"Are they laughing at me?" "That guy is just a little bit too close." "I swear that weird person’s been eyeing me this whole trip." Such are the paranoid thoughts revealed in a new study by Dr. Daniel Freeman of the Institute of Psychiatry, King’s College London. 200 volunteers picked as a well rounded representation of the general public wore virtual reality helmets which took them on a 4 minute virtual subway ride complete with typical subway sounds. The car contained avatars of your typical neutral subway riders; one read a newspaper, some looked around and others would make eye contact or even momentarily smile in the test subjects direction. Dr. Freeman and his researchers found that almost 40 percent of the participants held at least one paranoid thought while being tested. They also found, by means of an extensive evaluation of each participant beforehand, that the people who had the most real life anxiety, low self esteem, or were prone to always thinking in worst-case scenarios, had the highest occurrence of paranoid thoughts on the virtual train.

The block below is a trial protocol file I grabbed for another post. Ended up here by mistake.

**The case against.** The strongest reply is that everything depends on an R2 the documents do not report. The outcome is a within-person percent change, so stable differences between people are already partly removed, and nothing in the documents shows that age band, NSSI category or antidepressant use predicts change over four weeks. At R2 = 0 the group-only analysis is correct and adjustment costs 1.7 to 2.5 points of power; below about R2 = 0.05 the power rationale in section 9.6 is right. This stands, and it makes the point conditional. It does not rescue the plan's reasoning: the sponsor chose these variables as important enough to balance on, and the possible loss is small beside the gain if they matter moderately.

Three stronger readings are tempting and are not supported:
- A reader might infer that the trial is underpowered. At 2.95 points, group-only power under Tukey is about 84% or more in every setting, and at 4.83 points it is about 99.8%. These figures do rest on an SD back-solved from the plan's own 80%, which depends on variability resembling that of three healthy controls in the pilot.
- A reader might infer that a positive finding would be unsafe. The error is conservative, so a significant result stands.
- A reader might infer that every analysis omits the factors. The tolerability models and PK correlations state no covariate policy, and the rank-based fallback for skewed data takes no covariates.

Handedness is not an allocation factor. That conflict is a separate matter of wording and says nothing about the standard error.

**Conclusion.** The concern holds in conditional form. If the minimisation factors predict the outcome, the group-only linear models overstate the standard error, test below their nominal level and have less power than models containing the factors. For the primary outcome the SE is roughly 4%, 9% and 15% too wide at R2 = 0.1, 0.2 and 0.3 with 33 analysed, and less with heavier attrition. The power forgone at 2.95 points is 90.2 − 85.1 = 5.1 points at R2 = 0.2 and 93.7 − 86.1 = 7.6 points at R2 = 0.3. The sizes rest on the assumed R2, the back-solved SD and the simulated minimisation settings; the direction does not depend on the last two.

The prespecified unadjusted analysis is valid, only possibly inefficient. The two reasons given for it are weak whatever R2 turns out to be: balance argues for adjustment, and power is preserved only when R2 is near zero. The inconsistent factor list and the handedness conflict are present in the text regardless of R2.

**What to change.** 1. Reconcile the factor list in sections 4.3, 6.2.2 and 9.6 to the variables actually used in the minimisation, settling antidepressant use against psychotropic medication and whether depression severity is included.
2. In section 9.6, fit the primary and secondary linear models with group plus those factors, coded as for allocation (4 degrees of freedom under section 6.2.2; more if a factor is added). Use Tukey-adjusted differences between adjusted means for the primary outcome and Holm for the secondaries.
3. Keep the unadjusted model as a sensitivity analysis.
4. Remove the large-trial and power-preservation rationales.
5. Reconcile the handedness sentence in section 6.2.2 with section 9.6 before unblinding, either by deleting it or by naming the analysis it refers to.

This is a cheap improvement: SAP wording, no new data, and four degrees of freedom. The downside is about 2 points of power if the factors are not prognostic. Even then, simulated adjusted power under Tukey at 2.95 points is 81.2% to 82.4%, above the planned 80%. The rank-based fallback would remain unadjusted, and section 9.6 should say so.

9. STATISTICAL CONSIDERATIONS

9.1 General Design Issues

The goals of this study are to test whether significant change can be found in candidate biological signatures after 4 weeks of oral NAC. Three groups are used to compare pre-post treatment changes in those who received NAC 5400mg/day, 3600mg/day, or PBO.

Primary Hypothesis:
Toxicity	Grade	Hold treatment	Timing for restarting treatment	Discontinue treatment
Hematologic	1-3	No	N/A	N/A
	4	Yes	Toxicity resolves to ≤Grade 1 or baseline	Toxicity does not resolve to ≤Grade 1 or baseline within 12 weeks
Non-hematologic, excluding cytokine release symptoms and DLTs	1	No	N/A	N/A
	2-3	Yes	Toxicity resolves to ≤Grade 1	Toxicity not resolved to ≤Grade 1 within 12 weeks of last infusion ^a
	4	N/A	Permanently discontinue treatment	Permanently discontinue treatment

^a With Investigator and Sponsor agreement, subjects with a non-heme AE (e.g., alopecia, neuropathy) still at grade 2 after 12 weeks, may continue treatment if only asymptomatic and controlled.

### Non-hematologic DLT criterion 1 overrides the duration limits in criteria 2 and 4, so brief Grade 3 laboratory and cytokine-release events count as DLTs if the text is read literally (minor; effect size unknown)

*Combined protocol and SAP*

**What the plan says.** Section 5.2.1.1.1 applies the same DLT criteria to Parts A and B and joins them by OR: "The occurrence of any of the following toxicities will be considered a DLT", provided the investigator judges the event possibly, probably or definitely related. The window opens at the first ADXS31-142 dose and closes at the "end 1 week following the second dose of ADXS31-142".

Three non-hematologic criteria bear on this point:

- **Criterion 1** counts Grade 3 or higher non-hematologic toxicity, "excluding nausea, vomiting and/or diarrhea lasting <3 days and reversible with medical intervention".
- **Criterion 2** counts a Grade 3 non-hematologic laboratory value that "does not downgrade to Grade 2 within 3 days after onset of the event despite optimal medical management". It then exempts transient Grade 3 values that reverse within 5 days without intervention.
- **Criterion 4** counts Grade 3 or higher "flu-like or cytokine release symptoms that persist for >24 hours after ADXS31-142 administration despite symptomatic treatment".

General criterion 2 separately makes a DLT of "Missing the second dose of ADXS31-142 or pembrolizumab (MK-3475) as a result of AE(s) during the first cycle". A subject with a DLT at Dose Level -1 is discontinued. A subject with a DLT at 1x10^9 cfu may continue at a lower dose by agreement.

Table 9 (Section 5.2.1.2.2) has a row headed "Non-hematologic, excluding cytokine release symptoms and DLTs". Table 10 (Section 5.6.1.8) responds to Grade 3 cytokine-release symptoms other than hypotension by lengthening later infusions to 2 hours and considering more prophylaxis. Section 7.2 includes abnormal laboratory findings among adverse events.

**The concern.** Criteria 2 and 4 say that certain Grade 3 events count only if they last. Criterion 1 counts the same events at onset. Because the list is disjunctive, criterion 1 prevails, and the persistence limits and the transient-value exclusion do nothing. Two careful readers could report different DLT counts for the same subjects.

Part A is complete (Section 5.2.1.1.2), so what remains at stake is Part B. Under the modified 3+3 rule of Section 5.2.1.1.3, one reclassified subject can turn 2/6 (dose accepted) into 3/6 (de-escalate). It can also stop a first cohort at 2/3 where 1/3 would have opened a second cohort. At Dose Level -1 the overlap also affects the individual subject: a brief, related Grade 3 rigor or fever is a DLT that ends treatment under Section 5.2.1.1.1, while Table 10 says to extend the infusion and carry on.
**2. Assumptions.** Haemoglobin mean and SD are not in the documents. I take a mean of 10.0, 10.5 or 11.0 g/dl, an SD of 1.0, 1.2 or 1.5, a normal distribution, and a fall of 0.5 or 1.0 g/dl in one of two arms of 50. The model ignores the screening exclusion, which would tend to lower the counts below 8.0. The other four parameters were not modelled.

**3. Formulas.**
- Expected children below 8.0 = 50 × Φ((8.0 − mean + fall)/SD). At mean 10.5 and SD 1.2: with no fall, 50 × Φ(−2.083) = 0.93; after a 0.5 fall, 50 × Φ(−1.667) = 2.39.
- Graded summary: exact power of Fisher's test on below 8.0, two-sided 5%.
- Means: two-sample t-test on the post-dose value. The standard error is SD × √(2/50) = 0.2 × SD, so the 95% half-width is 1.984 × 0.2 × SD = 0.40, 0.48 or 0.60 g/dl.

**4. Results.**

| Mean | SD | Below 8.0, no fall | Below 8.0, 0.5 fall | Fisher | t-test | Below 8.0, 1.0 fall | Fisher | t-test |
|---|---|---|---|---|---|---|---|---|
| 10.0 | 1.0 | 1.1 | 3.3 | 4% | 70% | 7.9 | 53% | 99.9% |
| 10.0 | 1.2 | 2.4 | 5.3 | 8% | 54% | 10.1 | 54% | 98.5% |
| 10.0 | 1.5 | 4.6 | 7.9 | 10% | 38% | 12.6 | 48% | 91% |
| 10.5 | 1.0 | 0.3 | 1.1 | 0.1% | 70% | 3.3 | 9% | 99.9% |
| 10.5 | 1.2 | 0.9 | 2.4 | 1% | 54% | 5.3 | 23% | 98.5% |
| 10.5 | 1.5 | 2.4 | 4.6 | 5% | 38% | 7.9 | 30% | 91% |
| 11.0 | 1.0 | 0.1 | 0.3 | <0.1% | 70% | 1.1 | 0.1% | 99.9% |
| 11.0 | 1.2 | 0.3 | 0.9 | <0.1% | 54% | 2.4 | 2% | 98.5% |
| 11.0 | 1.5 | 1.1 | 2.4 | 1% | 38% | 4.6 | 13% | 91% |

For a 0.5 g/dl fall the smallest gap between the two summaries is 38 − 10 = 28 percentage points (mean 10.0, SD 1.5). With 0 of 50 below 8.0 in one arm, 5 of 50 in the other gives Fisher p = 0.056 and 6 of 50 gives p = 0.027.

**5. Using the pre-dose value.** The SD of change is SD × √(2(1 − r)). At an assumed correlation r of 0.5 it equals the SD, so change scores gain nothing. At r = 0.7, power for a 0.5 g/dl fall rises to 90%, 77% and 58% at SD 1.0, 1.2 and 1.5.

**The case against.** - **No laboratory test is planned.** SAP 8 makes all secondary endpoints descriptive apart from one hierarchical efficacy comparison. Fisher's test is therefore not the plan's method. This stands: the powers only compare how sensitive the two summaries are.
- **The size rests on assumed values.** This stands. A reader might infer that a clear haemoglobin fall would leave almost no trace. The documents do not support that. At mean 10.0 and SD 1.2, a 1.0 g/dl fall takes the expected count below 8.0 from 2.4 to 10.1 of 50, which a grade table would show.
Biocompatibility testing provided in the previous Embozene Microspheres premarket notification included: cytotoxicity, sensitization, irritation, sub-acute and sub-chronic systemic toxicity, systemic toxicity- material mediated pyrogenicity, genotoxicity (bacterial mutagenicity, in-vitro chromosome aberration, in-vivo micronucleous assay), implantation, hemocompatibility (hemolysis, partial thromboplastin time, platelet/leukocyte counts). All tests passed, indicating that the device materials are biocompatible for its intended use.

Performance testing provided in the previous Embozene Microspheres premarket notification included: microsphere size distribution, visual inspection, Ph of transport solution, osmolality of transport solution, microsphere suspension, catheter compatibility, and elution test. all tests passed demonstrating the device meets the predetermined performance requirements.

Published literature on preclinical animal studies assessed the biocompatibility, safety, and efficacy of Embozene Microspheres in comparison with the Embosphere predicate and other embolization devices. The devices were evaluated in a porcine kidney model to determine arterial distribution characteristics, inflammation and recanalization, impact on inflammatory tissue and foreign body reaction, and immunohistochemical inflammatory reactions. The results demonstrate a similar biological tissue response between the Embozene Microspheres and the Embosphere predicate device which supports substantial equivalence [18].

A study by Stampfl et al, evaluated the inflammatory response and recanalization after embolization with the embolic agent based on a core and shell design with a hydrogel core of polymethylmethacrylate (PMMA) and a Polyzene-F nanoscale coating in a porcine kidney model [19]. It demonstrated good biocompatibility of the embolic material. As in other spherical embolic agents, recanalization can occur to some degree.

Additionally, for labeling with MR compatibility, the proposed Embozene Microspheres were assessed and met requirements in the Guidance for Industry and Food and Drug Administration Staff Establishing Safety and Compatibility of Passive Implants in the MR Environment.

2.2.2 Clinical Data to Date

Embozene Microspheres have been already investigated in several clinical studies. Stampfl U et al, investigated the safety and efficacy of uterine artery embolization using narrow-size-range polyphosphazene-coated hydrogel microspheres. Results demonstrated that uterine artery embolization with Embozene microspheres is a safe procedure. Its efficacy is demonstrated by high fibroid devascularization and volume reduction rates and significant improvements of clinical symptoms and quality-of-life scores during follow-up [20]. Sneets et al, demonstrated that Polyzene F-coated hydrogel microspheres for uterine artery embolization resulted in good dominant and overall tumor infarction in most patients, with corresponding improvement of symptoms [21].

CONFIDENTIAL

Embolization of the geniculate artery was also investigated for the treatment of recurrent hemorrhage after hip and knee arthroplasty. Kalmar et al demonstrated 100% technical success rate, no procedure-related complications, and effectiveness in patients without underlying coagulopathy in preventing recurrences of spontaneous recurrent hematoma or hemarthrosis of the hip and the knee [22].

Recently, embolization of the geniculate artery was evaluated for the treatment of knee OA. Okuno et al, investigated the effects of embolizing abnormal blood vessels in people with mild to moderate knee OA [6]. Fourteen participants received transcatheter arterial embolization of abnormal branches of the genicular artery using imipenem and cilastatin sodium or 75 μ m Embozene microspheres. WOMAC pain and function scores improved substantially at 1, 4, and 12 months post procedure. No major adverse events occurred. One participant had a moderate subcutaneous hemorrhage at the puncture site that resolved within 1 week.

Freeman notes, "In the past, only those with a severe mental illness were thought to experience paranoid thoughts, but now we know that this is simply not the case. About one-third of the general population regularly experience persecutory thoughts. This shouldn’t be surprising. At the heart of all social interactions is a vital judgment whether to trust or mistrust, but it is a judgment that is error-prone. We are more likely to make paranoid errors if we are anxious, ruminate and have had bad experiences from others in the past."
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